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How to survive the Australian Outback

You don't need to be Bear Grylls to survive the Australian Outback, all you need is some common sense. Here are some tips so that you can avoid having to drink your own pee.

You don’t need to be Bear Grylls to survive the Australian Outback, all you need is some common sense. Here are some tips so that you can avoid having to drink your own pee.

Let’s face it, we’ve all watched at least one episode of Man Vs Wild, specifically the one where he faces off against the Australian Outback, famously drinking his own urine to keep himself hydrated. Then there’s Daniel Dudzisz, a 26 year old German backpacker who, after getting stranded by floodwaters in Queensland, ate flies after running out of baked beans and cereal. What’s the best way to avoid these fates? Don’t be stupid. Here are some common sense tips on how to survive the beautiful yet unforgiving Australian Outback.

 

Take enough water

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We’re talking about 10 litres per person per day. Water is life, on a normal day you could probably go 100 hours without water, but on extreme situations and average person loses about 1.5 litres an hour. You can never have enough water, if you’re sitting there thinking that it’s a ridiculous amount of water to bring with you then please watch the clip below. I think it’ll change your mind.

 

Keep people informed

Let someone know where you’re going and when you intend to come back. If we don’t know you’re missing, nobody’s going to go looking for you. Touch base whenever possible to update us on your whereabouts. If we at least know your rough last known location and where you were heading (or trying to) the chances of finding you increases. Better yet, take an EPIRB (Emergency Position Indicating Radio Beacon), the best Australian Outback insurance there is.

 

Don’t panic

We’ve all heard this, but ‘Panic kills’. Fear can be a great tool, but it can also shut a person down or cause them to do very stupid things, it can help us and also destroy us. Use the fear, adrenaline and cortisone allows you to operate on a higher level in times of danger, use this to properly assess your situation. Is it perhaps better to stay put with your vehicle with a busted tire and all your supplies than attempt a 400km journey back on foot in 42 degree weather?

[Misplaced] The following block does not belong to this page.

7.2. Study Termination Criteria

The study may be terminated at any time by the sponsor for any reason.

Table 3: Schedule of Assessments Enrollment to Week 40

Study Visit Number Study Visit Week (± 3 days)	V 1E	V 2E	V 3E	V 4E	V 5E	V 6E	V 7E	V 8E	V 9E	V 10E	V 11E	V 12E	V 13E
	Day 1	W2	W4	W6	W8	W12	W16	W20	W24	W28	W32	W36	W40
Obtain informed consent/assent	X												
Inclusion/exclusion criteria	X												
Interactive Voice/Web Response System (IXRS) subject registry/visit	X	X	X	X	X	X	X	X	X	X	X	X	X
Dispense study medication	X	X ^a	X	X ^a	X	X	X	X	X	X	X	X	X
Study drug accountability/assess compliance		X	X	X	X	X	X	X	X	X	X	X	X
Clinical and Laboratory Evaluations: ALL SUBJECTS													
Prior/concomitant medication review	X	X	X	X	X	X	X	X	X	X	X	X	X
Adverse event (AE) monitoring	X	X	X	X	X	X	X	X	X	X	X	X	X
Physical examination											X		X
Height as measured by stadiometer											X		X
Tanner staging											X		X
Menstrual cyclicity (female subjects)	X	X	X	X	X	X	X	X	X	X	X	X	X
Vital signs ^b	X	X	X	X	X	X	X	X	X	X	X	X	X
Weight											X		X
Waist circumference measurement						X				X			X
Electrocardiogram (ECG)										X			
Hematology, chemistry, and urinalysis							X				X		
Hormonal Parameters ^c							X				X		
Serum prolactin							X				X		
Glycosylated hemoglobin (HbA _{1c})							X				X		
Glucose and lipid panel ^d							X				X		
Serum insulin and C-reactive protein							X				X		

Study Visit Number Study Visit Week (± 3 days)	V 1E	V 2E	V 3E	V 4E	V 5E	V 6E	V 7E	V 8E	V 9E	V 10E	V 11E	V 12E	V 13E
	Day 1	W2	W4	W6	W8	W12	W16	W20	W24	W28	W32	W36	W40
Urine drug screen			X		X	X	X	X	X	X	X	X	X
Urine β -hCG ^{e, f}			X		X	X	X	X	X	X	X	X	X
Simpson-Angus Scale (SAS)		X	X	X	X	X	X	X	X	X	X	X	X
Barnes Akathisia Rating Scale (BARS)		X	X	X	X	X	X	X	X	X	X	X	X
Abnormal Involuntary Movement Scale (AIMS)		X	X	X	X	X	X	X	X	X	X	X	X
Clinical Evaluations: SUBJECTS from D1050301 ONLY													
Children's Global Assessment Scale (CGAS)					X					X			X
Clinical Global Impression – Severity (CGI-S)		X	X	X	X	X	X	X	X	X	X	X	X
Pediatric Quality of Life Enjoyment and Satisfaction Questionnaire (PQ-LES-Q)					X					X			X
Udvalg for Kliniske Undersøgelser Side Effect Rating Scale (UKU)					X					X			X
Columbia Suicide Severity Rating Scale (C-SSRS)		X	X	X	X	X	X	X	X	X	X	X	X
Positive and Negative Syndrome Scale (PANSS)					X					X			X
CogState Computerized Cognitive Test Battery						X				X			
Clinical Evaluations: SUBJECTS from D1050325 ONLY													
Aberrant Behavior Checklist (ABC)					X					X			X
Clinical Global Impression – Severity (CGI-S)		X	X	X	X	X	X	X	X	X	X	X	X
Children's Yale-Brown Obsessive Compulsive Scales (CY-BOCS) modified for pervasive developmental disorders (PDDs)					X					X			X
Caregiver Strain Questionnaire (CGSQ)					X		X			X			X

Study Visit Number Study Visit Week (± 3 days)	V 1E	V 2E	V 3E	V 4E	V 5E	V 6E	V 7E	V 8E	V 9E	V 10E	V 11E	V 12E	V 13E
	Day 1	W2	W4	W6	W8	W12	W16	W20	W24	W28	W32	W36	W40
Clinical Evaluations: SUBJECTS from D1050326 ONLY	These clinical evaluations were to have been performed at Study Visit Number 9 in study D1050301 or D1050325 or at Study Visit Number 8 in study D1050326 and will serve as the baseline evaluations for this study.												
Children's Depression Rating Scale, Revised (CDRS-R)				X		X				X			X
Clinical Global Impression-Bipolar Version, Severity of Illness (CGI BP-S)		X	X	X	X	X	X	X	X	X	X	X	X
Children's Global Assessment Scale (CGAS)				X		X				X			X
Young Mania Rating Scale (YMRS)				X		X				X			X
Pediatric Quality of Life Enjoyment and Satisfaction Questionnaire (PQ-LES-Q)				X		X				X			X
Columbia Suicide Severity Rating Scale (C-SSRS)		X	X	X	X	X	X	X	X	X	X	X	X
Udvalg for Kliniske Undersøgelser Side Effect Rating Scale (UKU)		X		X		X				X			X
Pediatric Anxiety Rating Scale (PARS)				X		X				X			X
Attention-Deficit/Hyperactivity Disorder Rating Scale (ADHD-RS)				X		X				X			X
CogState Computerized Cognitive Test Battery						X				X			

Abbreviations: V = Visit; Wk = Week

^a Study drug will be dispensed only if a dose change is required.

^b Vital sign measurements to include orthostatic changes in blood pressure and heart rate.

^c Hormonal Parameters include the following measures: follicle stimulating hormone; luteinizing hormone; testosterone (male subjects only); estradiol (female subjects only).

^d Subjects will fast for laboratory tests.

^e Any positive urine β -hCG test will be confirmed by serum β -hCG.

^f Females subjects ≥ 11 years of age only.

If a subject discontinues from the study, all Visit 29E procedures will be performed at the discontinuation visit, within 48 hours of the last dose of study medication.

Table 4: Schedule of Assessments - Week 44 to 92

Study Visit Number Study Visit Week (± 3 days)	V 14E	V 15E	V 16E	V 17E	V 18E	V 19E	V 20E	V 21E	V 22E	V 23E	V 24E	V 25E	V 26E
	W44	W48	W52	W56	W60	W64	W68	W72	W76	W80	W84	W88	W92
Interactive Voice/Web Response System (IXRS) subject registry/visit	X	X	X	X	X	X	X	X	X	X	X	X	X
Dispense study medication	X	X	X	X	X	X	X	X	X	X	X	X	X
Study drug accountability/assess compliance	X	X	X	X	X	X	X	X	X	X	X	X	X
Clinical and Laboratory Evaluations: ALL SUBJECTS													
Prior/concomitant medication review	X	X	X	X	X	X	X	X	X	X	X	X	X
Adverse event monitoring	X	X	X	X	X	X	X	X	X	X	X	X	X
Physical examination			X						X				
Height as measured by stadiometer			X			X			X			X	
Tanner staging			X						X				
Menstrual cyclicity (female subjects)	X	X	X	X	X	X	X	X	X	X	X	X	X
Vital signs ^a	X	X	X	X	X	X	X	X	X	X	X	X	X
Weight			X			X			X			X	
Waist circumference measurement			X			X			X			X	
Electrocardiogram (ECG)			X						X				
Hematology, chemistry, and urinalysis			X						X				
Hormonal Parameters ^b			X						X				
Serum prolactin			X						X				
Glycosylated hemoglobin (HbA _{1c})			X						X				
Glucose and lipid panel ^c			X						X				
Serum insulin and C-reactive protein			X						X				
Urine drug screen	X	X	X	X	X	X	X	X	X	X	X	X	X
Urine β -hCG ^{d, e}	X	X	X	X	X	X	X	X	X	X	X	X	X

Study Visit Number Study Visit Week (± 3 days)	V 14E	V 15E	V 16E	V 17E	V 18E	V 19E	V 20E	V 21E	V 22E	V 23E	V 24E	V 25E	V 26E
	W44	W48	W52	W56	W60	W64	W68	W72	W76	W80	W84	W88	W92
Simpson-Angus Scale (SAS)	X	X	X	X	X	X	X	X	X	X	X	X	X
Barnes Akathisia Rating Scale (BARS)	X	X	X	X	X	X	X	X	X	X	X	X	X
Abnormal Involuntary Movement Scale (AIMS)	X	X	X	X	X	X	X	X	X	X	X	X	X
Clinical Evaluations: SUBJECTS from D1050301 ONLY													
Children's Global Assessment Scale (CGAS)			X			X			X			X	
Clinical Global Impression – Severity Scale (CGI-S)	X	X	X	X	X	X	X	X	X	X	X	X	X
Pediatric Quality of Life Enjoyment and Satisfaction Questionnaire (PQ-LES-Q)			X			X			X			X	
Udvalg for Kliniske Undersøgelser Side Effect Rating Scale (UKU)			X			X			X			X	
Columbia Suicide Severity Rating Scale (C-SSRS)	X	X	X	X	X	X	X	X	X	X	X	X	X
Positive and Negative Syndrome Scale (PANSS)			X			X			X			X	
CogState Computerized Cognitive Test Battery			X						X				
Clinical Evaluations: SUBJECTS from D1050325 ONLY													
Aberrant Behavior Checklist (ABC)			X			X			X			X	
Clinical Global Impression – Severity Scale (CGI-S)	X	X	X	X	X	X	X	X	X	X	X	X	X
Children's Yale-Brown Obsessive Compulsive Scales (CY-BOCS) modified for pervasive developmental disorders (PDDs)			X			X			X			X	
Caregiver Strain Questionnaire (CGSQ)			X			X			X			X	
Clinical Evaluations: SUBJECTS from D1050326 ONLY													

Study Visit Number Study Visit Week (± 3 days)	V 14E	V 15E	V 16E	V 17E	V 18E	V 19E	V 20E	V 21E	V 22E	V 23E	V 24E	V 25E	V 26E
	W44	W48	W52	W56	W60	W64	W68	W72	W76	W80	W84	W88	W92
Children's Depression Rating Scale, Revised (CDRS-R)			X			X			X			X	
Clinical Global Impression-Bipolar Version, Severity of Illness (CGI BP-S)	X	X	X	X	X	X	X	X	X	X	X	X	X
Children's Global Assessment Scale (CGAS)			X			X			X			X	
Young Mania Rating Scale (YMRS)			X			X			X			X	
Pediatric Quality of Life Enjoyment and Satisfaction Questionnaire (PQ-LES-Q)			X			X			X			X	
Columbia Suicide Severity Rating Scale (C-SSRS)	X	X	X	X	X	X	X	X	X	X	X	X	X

Know your vehicle

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Unfortunately most deaths in the Outback are actually vehicle related, it’s unfortunate because taking precautions and just knowing your vehicle could’ve saved those lives. We’re not even talking about the trailblazing Outback, even on the long amazing highways. Most deaths are caused by speeding, drinking and swerving for wildlife. Outside of that, making sure you bring an appropriate vehicle for off road journeys, or knowing simple tricks like deflating your tyres a bit to get out of soft sand could save your life.

 

Learn basic survival techniques

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We’re not suggesting you take SAS survival training, but a few simple skills can make all the difference. Learn basic first aid or at least learn exactly what everything in your first aid kit is for. Learn about the wildlife in the area you’re going to and which ones to give wide berth to. Definitely learn how to light a fire, there’s so many uses for a fire. Apart from comfort, cooking and light, you could also use it to signal aircraft.

 

Talk to authorities

Talk to the local authorities not only to inform them of your trip but also to guide you about what to watch out for and get tips on what you need to prepare or know for a journey into their regions. They would have the best knowledge on things to watch out for in their particular areas.

 

If stranded, preserve your water, preserve your energy and stay with your vehicle.

 

Would you be willing to eat insects to survive?